Year

1984

Degree Name

Bachelor of Arts (Hons.)

Department

Department of History

Abstract

The Illawarra Trades and Labour Council, now known as the South Coast Labour Council, is a significant organisation in the social fabric of the Illawarra district. It is a body which does not confine itself to the protection of workers' wages and conditions as union organisations traditionally do. It also takes an active role in community debates about the social and political issues which arise, and is an avenue through which many local people seek to have perceived injustices corrected. This thesis is, in part, an attempt to discover the origins of this socially comprehensive role which the Labour Council adopts and which the community, by and large, expects of it.

This thesis attempts to show how the structures of the Australian trade union movement and the issues which concerned it were dealt with in the specific conditions of the Illawarra in the period 1926-45. It examines the economic conditions which provided the impetus to the formation of the I.T.& L.C., as well as the political motives of those who worked to bring it about.

Chapter One traces the source of workers' desire to organise, and the way in which compulsory arbitration expedited existing moves of workers towards consolidation in the formation of unions and councils of unions. The importance of the connection between the trade unions and their political party in establishing labour movement principles is noted, as is the brief manifestation of the first Illawarra Labour Council.

The foundation in 1926 of the I.T.& L.C. in response to the prospects of increased employment in the steel industry about to be established at Port Kembla, and the paradox of it having, in the event, increased not reduced unemployment in the Illawarra is demonstrated in Chapter Two. In Chapter Three the difficulties which constrained the Labour Council and forced its discontinuation in 1931 are analysed. How social problems of the district, the methods used by the people who worked to counter the unsympathetic official attitudes to the problems of the unemployed, and the influence of the Communist Party's organisations for implementing a United Front of all working class organisations laid the foundation of the I.T.& L.C.'s present day self concept is discussed.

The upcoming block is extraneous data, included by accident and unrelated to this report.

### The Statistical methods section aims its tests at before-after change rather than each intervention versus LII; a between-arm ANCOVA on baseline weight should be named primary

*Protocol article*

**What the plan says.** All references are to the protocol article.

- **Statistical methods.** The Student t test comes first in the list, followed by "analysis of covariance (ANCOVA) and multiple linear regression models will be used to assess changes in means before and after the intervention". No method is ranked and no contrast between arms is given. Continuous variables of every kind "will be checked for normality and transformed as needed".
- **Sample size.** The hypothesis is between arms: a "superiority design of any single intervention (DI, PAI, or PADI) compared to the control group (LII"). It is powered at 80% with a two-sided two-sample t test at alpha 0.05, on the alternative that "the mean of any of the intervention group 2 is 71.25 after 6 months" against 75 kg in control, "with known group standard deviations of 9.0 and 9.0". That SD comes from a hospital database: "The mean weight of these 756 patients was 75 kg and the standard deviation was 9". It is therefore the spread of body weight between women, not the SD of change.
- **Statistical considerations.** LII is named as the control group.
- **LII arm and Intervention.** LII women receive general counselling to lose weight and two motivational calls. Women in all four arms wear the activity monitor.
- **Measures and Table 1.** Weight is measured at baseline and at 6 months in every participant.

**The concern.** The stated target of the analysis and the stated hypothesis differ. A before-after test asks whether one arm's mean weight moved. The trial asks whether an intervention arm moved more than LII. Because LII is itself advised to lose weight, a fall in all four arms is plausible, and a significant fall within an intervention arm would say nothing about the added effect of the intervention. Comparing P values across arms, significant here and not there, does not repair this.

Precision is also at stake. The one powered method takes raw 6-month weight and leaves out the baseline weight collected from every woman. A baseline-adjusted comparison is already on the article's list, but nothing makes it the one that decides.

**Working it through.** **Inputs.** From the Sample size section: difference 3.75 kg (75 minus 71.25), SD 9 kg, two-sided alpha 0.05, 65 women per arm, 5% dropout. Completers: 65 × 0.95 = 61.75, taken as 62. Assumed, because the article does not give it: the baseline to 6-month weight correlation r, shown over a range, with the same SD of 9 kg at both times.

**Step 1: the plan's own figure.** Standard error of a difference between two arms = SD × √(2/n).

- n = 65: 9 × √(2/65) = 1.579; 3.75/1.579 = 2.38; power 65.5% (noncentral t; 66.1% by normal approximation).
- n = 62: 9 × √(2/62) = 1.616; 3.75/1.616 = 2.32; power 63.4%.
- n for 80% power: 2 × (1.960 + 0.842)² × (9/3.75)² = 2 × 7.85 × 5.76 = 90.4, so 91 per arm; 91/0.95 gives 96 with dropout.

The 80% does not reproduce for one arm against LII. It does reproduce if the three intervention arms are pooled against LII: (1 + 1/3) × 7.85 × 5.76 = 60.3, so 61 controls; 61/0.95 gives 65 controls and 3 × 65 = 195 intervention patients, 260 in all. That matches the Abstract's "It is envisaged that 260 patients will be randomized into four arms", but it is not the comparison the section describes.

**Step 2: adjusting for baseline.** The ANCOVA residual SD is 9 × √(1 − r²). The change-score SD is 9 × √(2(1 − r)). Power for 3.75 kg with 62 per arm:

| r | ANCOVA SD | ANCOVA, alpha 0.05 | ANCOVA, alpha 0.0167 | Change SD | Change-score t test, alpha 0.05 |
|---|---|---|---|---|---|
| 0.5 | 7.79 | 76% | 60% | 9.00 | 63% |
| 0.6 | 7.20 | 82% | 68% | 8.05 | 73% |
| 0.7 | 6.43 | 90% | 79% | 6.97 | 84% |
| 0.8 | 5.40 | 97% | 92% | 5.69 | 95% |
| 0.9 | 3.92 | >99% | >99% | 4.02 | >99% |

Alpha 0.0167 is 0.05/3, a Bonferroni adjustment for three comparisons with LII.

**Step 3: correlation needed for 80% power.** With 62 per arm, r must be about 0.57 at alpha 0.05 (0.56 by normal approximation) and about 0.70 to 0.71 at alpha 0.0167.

Chapter Four examines the implications for Illawarra workers in the recovery after the Depression, and in the Hoskins steelworks expansion plans. The matters brought before the I.T.& L.C. after its re-establishment in 1935 are shown to be of both industrial and social concern. The influence on the labour movement's activities of the C.P.A.'s United Front policies is demonstrated.

Chapter Five traces the development of industrial workers' confidence as the recovery continued. The direct action which two major unions of the I.T.& L.C. took, and the council's maintenance of interest in social issues is shown. It also deals with the reluctance of the Australian and Illawarra labour movement to accept the contingencies proposed by the conservative Federal Government to deal with a wartime situation, and its change of heart when the Curtin government came to office in 1941. The strong commitment of unions to the war brought by Germany's invasion of Russia was not merely an I.T.& L.C. phenomenon born of the esteem in which its Communist members were held, but reflected also the labour movement's attitudes including those of the A.C.T.U. The links between the I.T.& L.C. and other local bodies were maintained by the Labour Council's assistance to charities, hospital services and the Volunteer Defence Corps throughout the war. The role played by the successful strike of 1945 when the two steel cities, Wollongong and Newcastle, maintained 13,000 men on strike, and their families, in developing further local confidence in the I.T.& L.C. is explored.

It is concluded that the belief of Illawarra unionists that no effort should be spared to bring about unity to give strength to workers led them so to concern themselves to ameliorate the harshness of the Great Depression that people identified the I.T.& L.C. with actions which had given them dignity and strength. Their support for the I.T.& L.C. gave it dignity and strength in turn, and defined the role of the Illawarra unions' council as not merely to negotiate industrial matters, but to be a vehicle by which social and political protest could be made.

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